•   Mark Shuttleworth has lost his long-running fight to reverse a US$20m (£12.8m) bank charge levied after he transferred a fortune out of South Africa. In 2001, Shuttleworth, the founder of Ubuntu Linux maker Canonical, emigrated from his home nation of South Africa to the Isle of Man. In 2008, he tried to withdraw R2.5bn (US$204m, £128m) from his account in the South African Reserve Bank. The bank, under orders from the SA finance minister, withheld 10 per cent of the transfer as an exit charge. Shuttleworth was furious, and took the bank to a High Court in Pretoria to claim back his millions, basically calling the whole thing unconstitutional. The court said the exit charge was legit, but decided some of the currency exchange rules surrounding the fee were unlawful and unconstitutional. Shuttleworth took the matter higher to the Supreme Court of Appeal, which said the rules were valid, but the bank charge was not. The SA government and reserve bank also launched a cross-appeal. What a mess. The Linux entrepreneur’s case finally ended up before the South Africa Constitutional Court, which on Thursday this week ruled [PDF] that the South African Reserve Bank was right all along to withhold the wedge. Via The Register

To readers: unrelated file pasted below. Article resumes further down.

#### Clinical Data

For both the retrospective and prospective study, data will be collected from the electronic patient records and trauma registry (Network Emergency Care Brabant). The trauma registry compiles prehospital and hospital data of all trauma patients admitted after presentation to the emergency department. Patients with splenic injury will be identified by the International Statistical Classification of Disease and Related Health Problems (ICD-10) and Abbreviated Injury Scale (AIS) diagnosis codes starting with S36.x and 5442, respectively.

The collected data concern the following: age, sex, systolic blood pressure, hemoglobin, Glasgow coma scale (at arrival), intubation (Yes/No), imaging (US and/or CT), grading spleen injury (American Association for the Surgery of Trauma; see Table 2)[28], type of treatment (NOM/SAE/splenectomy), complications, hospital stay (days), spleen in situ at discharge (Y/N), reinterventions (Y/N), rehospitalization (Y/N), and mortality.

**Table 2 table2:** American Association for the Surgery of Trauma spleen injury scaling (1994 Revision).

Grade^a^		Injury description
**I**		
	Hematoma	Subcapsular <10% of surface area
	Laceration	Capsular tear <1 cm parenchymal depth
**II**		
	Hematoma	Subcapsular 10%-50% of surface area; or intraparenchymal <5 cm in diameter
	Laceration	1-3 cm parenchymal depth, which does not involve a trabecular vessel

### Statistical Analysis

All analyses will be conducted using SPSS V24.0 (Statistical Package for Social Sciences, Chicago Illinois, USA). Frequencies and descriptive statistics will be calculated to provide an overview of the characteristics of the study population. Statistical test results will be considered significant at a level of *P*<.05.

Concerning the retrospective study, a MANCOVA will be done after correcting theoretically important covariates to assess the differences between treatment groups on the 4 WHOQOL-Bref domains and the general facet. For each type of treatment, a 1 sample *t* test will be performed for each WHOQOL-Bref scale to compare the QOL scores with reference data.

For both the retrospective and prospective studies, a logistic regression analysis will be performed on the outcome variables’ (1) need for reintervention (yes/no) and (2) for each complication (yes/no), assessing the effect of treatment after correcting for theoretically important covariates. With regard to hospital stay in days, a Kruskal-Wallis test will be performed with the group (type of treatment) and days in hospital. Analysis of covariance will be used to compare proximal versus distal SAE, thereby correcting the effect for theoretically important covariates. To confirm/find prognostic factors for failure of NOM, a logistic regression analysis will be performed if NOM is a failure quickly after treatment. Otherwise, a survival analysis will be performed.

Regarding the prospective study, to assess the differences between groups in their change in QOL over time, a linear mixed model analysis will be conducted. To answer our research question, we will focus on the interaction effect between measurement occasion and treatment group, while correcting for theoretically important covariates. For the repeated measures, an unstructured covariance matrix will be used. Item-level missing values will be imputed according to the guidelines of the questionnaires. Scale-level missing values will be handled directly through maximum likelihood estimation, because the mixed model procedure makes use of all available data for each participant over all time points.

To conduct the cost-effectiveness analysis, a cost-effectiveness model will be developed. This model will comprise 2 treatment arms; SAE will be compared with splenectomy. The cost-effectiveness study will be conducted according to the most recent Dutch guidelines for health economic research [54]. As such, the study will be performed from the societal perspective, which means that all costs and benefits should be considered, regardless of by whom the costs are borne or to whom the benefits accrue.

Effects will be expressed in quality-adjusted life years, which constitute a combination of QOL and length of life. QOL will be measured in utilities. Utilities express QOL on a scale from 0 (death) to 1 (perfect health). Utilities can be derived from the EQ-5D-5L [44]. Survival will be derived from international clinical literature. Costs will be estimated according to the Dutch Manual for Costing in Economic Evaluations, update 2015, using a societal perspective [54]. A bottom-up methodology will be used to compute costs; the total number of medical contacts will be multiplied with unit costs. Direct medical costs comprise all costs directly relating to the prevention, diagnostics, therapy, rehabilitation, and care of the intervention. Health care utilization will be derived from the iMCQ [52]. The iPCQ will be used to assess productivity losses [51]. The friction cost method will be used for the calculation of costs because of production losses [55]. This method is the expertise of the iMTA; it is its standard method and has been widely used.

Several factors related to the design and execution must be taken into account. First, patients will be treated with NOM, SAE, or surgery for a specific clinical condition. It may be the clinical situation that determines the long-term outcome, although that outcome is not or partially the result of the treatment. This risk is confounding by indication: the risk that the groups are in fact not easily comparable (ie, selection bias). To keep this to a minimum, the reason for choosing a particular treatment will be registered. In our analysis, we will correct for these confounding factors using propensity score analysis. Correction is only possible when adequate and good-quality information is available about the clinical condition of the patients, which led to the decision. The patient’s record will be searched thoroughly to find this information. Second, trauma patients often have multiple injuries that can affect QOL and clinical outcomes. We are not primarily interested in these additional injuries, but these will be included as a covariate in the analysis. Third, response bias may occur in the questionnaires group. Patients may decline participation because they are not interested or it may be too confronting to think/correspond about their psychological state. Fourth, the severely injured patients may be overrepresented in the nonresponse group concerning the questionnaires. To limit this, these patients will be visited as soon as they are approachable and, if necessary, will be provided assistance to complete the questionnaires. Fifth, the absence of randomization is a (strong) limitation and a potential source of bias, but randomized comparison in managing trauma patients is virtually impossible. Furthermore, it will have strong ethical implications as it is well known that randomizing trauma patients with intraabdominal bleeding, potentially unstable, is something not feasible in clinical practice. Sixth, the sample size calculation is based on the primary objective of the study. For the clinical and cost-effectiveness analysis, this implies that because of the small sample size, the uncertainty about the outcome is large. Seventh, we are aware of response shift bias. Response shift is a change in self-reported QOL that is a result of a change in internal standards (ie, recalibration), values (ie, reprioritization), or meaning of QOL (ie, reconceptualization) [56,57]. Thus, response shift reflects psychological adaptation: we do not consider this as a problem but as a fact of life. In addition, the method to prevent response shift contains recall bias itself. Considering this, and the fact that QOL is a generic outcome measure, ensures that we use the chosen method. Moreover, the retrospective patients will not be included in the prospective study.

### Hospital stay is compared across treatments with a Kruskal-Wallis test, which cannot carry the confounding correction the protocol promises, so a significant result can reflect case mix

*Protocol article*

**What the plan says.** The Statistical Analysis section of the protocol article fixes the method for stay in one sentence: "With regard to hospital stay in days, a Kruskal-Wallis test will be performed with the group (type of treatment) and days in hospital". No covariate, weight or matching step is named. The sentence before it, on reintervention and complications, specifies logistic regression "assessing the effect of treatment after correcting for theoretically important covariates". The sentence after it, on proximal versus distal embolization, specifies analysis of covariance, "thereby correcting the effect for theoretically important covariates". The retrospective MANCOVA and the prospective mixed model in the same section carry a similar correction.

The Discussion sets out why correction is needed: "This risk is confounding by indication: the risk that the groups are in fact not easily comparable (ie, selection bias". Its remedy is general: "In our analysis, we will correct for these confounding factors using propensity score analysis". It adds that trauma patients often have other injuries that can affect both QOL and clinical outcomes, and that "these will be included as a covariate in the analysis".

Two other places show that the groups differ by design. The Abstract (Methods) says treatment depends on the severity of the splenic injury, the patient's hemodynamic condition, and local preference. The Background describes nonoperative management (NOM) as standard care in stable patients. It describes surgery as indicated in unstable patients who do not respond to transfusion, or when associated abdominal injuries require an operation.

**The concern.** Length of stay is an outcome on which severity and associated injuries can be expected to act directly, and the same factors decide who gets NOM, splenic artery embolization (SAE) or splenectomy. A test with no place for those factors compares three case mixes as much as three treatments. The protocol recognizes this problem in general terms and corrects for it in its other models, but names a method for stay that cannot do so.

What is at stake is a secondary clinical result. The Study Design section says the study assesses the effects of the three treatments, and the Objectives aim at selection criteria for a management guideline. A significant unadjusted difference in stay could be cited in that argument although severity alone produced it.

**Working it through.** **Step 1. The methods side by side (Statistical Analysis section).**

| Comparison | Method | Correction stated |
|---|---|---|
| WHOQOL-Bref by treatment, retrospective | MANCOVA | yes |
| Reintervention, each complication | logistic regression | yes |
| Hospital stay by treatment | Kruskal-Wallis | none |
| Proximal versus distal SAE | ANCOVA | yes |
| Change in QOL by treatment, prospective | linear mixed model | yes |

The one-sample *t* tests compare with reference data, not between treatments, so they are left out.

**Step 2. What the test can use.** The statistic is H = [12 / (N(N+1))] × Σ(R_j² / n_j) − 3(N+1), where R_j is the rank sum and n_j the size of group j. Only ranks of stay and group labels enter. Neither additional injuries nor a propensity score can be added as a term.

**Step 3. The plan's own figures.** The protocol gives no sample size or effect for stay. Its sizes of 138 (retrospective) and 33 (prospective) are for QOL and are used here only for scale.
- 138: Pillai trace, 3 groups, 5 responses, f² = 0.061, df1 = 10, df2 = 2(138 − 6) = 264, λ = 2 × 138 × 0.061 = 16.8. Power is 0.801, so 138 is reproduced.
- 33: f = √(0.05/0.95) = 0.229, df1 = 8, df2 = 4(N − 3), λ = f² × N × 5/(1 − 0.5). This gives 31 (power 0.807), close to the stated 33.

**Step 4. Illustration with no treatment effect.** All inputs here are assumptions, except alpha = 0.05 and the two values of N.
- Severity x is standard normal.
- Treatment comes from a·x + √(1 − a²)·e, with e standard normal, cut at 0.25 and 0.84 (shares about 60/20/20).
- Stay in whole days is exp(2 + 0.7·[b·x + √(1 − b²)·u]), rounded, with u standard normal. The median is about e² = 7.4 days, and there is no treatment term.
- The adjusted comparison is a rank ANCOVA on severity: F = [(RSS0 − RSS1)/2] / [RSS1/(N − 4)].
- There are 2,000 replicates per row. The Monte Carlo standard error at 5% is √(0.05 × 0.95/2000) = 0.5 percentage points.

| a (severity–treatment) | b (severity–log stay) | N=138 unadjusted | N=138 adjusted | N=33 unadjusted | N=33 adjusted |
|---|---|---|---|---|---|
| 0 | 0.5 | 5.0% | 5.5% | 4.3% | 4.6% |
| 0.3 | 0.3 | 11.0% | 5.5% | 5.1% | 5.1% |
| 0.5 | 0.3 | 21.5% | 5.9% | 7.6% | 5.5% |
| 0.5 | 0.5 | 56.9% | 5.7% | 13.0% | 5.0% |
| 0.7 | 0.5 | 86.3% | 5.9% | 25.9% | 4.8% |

•   Let’s Encrypt, a project aimed at increasing the use of encryption across websites by issuing free digital certificates, is planning to issue the first ones next month. Digital certificates are used to encrypt data traffic between a computer and a server using SSL/TLS (Secure Sockets Layer/Transport Layer Security) and for checking that a website isn’t a spoof. Let’s Encrypt is a free, automated, and open certificate authority (CA), run for the public’s benefit. Let’s Encrypt is a service provided by the Internet Security Research Group (ISRG). Its backers include Mozilla, the Electronic Frontier Foundation, Cisco and Akamai. The key principles behind Let’s Encrypt are: Free: Anyone who owns a domain name can use Let’s Encrypt to obtain a trusted certificate at zero cost. Automatic: Software running on a web server can interact with Let’s Encrypt to painlessly obtain a certificate, securely configure it for use, and automatically take care of renewal. Secure: Let’s Encrypt will serve as a platform for advancing TLS security best practices, both on the CA side and by helping site operators properly secure their servers. Transparent: All certificates issued or revoked will be publicly recorded and available for anyone to inspect. Open: The automatic issuance and renewal protocol will be published as an open standard that others can adopt. Cooperative: Much like the underlying Internet protocols themselves, Let’s Encrypt is a joint effort to benefit the community, beyond the control of any one organization. Josh Aas, ISRG’s executive director wrote this in a blog post. “We will issue the first end entity certificates under our root under tightly controlled circumstances. No cross-signature will be in place yet, so the certificates will not validate unless our root is installed in client software. As we approach general availability we will issue more and more certificates, but only for a...